The effect of temperature on arson incidence in Toronto, Ontario, Canada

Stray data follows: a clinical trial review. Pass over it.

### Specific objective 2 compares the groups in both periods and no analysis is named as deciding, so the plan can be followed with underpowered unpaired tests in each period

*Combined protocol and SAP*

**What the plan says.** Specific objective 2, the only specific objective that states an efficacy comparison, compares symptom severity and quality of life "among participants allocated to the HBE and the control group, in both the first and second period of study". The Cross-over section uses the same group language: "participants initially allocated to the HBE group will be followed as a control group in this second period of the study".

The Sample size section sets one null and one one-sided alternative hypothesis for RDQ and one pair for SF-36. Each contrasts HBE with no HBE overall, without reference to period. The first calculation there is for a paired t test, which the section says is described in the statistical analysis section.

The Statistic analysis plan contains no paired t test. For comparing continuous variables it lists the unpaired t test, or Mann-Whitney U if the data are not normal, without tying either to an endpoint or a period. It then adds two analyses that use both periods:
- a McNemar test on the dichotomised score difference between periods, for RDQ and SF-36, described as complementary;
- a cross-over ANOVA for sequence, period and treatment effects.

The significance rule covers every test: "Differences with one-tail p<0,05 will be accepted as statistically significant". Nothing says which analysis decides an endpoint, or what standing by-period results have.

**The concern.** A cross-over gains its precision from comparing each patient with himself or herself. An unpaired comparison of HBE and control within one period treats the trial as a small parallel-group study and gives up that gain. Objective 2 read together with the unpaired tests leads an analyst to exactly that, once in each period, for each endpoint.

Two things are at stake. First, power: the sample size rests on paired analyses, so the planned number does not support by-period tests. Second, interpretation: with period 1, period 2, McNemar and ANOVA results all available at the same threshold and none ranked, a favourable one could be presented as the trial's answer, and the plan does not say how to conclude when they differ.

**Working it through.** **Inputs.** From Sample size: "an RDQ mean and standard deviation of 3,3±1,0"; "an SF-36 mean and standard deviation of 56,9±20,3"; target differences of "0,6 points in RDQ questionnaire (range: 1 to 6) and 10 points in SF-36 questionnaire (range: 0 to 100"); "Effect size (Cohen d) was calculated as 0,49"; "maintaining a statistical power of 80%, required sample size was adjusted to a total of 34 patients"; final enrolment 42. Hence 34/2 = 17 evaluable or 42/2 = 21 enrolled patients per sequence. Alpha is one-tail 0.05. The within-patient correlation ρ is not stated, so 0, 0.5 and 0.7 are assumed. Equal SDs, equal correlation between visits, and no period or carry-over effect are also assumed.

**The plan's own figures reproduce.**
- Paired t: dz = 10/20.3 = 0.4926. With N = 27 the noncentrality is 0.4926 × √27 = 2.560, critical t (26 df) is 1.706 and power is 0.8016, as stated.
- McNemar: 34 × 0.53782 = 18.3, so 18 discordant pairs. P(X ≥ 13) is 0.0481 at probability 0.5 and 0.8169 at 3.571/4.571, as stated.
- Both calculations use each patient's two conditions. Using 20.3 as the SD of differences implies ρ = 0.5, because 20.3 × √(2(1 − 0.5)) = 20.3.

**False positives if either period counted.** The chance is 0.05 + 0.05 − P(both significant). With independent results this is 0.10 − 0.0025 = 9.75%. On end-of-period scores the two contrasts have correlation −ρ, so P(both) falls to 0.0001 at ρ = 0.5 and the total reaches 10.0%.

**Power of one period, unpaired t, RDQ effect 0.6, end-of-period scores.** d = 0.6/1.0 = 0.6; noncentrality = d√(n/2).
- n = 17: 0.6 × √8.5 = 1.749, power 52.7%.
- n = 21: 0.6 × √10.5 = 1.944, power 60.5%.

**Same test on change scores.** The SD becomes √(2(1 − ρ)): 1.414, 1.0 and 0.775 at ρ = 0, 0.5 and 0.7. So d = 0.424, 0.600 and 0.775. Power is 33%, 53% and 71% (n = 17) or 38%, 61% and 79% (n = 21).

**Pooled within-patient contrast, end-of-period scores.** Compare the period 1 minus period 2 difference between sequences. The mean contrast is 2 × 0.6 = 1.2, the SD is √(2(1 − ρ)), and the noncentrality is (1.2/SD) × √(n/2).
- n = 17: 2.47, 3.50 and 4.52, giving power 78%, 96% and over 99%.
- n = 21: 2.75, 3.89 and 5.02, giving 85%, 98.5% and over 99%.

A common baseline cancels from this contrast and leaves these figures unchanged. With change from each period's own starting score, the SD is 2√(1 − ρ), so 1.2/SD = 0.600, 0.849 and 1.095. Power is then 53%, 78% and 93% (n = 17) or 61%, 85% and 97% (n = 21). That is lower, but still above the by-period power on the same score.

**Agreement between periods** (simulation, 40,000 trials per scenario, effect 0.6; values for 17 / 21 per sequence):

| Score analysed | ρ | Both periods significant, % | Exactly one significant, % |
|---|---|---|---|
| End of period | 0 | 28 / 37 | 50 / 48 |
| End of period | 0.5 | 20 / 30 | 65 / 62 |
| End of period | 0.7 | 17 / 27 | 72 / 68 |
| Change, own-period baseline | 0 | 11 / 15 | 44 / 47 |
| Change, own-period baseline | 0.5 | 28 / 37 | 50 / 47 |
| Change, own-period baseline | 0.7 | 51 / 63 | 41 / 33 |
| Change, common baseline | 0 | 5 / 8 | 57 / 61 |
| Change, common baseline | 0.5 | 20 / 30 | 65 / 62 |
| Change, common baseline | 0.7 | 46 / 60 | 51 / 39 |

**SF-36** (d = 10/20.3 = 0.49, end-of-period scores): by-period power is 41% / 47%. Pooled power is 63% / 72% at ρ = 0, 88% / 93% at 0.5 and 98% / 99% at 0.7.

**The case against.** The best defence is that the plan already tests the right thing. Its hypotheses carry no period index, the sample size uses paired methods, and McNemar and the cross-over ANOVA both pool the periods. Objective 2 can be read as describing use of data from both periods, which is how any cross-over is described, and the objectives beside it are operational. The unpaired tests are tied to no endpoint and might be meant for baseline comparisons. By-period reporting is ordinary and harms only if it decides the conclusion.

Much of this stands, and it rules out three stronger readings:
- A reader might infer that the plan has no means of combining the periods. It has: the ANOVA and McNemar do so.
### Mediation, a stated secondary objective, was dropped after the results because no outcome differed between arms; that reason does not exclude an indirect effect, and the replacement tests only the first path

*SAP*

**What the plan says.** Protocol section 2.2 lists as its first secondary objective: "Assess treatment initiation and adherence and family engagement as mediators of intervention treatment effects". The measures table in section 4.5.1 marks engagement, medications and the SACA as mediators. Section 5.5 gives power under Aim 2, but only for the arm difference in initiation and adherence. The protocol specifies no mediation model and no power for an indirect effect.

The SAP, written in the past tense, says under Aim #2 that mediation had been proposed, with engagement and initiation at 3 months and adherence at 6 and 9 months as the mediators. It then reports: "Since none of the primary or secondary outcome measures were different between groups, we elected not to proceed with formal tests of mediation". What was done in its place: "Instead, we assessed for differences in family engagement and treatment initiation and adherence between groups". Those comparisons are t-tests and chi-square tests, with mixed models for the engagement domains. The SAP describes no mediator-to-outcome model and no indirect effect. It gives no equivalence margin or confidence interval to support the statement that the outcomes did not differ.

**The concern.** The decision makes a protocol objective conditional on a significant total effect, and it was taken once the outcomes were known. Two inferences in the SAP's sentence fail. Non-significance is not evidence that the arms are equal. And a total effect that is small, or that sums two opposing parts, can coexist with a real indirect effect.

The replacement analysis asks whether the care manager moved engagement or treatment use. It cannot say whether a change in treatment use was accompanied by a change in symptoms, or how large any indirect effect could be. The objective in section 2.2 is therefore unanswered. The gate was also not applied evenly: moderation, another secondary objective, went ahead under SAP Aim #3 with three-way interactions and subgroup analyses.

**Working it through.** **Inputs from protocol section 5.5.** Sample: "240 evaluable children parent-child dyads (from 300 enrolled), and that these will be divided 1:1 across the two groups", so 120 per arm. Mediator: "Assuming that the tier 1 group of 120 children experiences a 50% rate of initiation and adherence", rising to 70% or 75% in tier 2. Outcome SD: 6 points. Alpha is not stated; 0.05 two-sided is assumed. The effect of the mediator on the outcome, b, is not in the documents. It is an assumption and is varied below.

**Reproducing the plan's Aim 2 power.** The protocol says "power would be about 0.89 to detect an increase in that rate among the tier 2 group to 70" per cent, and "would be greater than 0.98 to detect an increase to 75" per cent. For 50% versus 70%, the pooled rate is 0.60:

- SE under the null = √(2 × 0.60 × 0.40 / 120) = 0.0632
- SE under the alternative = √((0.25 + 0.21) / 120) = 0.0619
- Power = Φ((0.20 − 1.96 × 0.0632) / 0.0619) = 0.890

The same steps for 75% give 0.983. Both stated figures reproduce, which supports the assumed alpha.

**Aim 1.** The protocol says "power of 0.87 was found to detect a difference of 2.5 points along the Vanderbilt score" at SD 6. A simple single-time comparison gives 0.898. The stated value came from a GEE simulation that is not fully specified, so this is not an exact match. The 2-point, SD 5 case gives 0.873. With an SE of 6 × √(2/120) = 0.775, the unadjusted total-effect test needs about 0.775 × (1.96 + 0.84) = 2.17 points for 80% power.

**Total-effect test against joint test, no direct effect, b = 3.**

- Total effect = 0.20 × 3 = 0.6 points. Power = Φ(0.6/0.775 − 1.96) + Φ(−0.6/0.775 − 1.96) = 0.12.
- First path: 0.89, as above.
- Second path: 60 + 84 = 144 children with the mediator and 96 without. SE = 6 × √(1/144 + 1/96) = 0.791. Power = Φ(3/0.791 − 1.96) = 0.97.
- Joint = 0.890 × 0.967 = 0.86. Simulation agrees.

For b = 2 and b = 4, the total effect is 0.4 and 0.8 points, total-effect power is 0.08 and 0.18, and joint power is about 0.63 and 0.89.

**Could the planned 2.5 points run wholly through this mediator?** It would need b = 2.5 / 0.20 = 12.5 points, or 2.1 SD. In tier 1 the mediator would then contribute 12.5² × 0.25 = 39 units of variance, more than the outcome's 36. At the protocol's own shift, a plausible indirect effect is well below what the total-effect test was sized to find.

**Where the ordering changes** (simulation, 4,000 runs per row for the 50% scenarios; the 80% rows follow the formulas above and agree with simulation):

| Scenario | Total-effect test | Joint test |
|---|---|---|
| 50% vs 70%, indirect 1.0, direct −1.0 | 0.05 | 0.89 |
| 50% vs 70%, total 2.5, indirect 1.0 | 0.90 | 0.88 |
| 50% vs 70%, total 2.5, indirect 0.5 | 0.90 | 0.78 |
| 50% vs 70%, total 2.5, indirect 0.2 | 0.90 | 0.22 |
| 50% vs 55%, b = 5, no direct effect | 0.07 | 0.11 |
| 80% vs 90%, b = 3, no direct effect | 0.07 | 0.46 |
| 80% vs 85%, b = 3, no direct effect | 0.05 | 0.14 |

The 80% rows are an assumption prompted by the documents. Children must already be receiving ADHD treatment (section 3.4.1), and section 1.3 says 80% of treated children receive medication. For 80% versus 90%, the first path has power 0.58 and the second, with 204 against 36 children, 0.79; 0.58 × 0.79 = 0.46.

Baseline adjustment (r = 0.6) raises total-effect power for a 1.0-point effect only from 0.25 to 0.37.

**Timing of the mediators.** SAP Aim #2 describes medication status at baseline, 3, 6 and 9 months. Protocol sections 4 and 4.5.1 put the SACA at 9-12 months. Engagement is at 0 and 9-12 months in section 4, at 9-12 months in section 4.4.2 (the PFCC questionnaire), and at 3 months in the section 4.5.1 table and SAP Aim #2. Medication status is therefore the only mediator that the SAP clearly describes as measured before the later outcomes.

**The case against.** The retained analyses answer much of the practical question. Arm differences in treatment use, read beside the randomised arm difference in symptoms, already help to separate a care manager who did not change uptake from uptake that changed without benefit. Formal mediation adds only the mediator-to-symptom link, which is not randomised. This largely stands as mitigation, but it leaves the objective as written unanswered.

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Studies of crime and weather have largely excluded arson from empirical and theoretical consideration, yet weather could influence arson frequency over short time frames, influencing the motivation and activity of potential arsonists, as well as the physical possibility of fire ignition. This study aims to understand the role of weather on urban arson in order to determine its role in explaining short-term variations in arson frequency. We use data reported to the Ontario Fire Marshall's office of arson events in the City of Toronto between 1996 and 2007 to estimate the effect of temperature, precipitation, wind conditions and air pressure on arson events while controlling for the effects of holidays, weekends and other calendar-related events. We find that temperature has an independent association with daily arson frequency, as do precipitation and air pressure. In this study area, cold weather has a larger influence on arson frequency than hot weather. There is also some evidence that extremely hot and cold temperatures may be associated with lower day-time arson frequency, while night-time arson seems to have a simpler positive linear association with temperature.
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